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Bashir on Qurban’s horse, Slowcoach behind.

When darkness fell Qurban switched on a torch. We were walking along the edge of a precipice, on a path barely wide enough to accommodate a bicycle never mind a four footed animal. I wished Bashir was still leading me but he had gone to sleep behind Qurban, exhausted after climbing so many mountains, twice, to help me. When we finally arrived I dismounted and hobbled after Qurban like an old woman. I was already dreading the horrors of the return journey, when Qurban told he’d accepted an invitation for us to visit a patient’s house next day. “It’s not far, an hour by horse.”

“At your speed or mine?”  I asked fearfully.

Qurban considered, gave a ghost of a smile and amended his estimate, “Well, maybe three hours.”

MarySmith’sPlace – Afghanistan adventures#40

Lad-sar-Jangal Winter 1989

Qurban’s wife, Masooma, had taken their two daughters to Pakistan to visit her parents, who had not yet seen their grandchildren. She was expected to return with Jon when he came to collect me. In the evenings I sometimes joined Qurban in his room where we talked late into the night catching up on news.

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Qurban had spent much of his life in Karachi and was eager for news of friends there, and to reminisce about his days at the leprosy training centre and hospital. Although I had known Qurban quite well during his student days he had never talked much about his early childhood in Afghanistan. During one of our late night sessions he told the story of the horrors of those days when, at the age of about seven he contracted leprosy.

He had known of the disease as his paternal uncle had leprosy. In those days, people were terrified of leprosy, believing it to be incurable. As no-one understood its cause all kinds of misconceptions and myths surrounded the illness: it was a curse of God, a punishment for sin.  Qurban’s uncle must have done something dreadful to be punished in this way, a bad person, to be avoided. He had been ostracised by the community, forced to build his house far away from the village. He wasn’t allowed to pray in the mosque.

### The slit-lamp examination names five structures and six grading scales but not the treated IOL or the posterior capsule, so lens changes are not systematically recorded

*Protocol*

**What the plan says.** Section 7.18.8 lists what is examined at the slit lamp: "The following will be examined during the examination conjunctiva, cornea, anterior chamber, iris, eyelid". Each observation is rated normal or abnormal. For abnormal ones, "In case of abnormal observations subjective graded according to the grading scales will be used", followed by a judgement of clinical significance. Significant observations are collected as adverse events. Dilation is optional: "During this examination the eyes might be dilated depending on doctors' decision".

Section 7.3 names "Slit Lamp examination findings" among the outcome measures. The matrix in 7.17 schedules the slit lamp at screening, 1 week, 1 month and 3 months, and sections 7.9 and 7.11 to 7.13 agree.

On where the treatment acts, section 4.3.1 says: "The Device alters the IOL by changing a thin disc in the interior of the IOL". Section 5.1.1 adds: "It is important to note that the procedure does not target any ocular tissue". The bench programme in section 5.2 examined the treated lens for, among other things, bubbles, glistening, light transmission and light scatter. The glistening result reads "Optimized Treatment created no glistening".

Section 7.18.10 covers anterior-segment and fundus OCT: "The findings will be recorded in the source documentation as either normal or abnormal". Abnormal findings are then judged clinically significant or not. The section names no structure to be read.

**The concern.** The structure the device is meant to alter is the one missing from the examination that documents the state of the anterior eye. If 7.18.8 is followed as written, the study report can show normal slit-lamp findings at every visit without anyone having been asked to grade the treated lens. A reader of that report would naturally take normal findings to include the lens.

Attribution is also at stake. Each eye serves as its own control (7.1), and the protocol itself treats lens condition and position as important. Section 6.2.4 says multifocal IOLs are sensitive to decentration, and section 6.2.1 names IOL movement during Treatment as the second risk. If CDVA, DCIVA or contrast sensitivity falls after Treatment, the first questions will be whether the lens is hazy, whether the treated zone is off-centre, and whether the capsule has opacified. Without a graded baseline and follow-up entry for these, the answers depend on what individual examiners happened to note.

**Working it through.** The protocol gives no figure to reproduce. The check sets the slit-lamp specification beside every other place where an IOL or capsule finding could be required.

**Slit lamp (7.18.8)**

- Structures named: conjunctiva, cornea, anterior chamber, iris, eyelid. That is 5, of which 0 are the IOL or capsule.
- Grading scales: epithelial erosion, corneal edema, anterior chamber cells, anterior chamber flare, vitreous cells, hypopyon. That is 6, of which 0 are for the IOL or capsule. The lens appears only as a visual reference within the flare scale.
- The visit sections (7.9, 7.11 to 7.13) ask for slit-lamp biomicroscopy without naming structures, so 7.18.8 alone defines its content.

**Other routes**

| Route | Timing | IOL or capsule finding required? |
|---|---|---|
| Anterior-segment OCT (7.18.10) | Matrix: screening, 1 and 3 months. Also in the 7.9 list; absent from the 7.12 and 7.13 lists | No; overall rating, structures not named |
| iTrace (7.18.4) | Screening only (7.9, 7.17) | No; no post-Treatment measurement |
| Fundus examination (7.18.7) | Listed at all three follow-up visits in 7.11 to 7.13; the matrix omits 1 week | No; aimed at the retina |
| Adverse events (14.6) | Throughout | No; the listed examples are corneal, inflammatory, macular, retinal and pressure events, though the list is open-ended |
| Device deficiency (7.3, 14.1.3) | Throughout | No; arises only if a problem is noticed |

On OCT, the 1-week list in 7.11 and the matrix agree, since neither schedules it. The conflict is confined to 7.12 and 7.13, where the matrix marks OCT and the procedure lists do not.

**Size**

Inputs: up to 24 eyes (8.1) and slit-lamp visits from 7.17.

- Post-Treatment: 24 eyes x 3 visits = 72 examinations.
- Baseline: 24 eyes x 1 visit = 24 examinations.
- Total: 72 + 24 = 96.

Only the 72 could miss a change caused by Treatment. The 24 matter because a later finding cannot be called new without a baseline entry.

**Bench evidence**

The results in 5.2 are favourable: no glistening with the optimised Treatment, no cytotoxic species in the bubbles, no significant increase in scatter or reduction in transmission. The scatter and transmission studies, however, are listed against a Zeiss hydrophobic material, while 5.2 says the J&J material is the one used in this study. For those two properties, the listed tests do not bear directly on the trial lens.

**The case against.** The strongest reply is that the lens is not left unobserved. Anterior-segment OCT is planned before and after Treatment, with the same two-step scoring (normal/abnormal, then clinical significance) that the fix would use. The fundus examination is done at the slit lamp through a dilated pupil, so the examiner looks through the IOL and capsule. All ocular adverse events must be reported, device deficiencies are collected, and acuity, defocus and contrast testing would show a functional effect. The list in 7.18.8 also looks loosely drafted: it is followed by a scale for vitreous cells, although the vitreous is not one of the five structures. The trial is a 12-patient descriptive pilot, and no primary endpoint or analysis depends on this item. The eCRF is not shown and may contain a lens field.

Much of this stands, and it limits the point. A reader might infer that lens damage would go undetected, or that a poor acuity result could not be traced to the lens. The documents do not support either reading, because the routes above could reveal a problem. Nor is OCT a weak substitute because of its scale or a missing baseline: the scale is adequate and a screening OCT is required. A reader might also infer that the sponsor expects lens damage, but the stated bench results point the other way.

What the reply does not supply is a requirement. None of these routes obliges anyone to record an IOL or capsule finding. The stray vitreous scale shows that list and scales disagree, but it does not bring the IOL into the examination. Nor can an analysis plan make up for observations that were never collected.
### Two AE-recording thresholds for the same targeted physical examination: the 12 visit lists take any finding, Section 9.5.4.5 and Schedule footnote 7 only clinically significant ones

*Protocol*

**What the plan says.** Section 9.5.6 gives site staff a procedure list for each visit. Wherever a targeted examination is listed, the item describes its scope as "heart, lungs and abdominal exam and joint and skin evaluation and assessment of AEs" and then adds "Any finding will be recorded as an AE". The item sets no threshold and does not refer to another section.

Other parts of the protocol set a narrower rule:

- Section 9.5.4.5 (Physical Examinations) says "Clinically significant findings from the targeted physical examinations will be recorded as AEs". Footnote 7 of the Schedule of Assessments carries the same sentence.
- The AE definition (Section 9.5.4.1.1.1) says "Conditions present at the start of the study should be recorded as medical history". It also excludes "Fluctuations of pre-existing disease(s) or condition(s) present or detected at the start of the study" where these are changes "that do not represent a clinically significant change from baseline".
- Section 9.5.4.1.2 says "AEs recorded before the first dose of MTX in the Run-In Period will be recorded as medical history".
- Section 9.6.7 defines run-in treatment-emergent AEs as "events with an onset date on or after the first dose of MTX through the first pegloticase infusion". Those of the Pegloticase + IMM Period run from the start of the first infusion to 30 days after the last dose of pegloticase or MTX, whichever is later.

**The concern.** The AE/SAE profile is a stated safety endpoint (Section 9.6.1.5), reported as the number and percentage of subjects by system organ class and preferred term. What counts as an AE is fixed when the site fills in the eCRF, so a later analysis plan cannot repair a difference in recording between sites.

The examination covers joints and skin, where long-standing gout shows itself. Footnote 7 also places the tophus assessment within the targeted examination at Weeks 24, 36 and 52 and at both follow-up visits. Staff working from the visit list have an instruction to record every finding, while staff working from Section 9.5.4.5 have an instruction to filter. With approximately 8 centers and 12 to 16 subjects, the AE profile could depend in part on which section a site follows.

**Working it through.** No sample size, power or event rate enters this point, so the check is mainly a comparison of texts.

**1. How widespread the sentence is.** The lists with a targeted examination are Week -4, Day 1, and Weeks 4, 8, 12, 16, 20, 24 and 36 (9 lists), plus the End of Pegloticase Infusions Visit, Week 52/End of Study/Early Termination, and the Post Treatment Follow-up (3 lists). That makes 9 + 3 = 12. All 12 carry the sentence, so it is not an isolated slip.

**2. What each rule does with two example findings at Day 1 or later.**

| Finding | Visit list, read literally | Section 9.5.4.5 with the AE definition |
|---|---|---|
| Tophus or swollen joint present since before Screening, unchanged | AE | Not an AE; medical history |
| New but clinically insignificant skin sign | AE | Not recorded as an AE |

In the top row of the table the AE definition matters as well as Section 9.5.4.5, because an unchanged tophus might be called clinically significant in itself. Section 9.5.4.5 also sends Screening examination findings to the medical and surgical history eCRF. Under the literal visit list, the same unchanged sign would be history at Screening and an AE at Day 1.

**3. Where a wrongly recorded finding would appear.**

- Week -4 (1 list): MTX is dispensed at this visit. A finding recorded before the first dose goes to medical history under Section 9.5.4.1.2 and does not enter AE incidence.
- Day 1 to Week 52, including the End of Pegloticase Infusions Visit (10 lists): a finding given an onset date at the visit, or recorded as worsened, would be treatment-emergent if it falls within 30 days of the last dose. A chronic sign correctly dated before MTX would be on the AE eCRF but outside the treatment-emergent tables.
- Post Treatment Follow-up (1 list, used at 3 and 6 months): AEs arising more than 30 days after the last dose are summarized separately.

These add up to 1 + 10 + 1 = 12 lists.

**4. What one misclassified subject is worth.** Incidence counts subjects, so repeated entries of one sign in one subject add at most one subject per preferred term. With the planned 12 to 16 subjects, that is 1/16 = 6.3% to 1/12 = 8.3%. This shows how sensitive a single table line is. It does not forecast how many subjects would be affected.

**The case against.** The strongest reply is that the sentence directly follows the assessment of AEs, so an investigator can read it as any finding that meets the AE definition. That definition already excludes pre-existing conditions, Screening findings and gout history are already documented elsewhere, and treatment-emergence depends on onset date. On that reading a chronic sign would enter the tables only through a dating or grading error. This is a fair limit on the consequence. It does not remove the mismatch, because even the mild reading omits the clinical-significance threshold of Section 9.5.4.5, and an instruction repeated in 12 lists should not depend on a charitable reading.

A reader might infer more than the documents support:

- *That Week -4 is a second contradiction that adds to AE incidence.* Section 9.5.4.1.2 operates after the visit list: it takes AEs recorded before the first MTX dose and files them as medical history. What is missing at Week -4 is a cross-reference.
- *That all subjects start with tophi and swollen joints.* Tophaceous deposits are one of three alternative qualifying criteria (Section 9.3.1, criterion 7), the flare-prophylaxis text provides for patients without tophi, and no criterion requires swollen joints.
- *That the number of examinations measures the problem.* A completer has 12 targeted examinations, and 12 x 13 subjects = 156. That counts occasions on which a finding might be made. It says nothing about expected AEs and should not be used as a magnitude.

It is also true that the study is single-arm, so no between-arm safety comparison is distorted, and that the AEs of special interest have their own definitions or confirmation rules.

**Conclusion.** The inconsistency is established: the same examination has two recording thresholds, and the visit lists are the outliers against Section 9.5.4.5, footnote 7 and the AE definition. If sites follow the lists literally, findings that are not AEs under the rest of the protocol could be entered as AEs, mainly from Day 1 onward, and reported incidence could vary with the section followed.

One day as Qurban was returning from the village school he and some friends had stopped to play in the river. A friend pointed to a light coloured skin patch on Qurban’s leg, asking what had caused it. Qurban hadn’t noticed the patch before. When his friend poked it with a sharp stick he felt no pain. In that instant he understood. His uncle had several similar patches with no feeling on his body. Qurban went home but said nothing to his family – hoping the patch might disappear as mysteriously as it had come.

Eventually he showed the patch to his father. ‘It was the first time I had ever seen my father cry. I didn’t know grown up men could cry. His tears frightened me more than anything.’   His father warned him to say nothing to anyone. They began a round of visits to doctors, healers, mullahs, wise women – anyone who might have the means of making the patch disappear. Nothing – not the ointments, pills nor injections, made the slightest difference.   Prayers, visits to nearby shrines and tawiz (a few lines of the Quran stitched into a cloth bag and worn as an amulet) were all equally ineffective.

Despite the misery and fear he felt while his parents searched desperately for a cure, Qurban was still a child, with a child’s resilience and enjoyment of life, delighting in leading his friends in mischief. One day he boasted that he could stick pins in his leg and feel no pain.  For a few minutes he had basked in the admiration of his friends at this strange and wonderful feat. Next day his world collapsed.

‘At first I didn’t understand what had happened. No-one at school would talk to me but I knew they were whispering things about me. After school, for the first time in my life, no-one would walk home with me. But a crowd of boys was following me. I wanted to run, but I kept walking normally. Suddenly a stone hit my back, then another and another and the boys were shouting “Leper, leper!”  Then I ran.’

Qurban’s school days were over, his childhood had ended.

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Band-i-Amir – one of the most beautiful places in Afghanistan

One day Qurban’s father took him to the shrine at Band-i-Amir. This chain of five lakes, or dams, is said to have been created by Ali, son-in-law of Muhammad (PBUH). The waters are reputed to have healing powers. Qurban was excited about travelling so far, convinced that this time, surely, he would be cured.

Wondering whether he was to drink the magic water or wash the patch in it, he heard a splash. Turning, he saw threshing arms and legs churning the water. A young girl, a rope tied about her waist, had been thrown into the lake. He watched, horrified, as she was finally hauled, gasping and spluttering back onto the bank. She lay vomiting onto the shore while the people surrounding her murmured prayers.

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Taking to the curative waters. This photo was taken in 2006 when I returned to Afghanistan

Convinced he would die Qurban became hysterical, begging his father not to throw him in the water. His father agreed that they should go first to pray at the shrine before Qurban underwent the “treatment”.  The child’s sobs attracted the attention of a stranger who paused and peered at the patch on his leg. ‘That is leprosy,’ he announced. ‘You will never cure it like that – better go to Pakistan. They have medicine for this. My wife’s cousin was cured there.’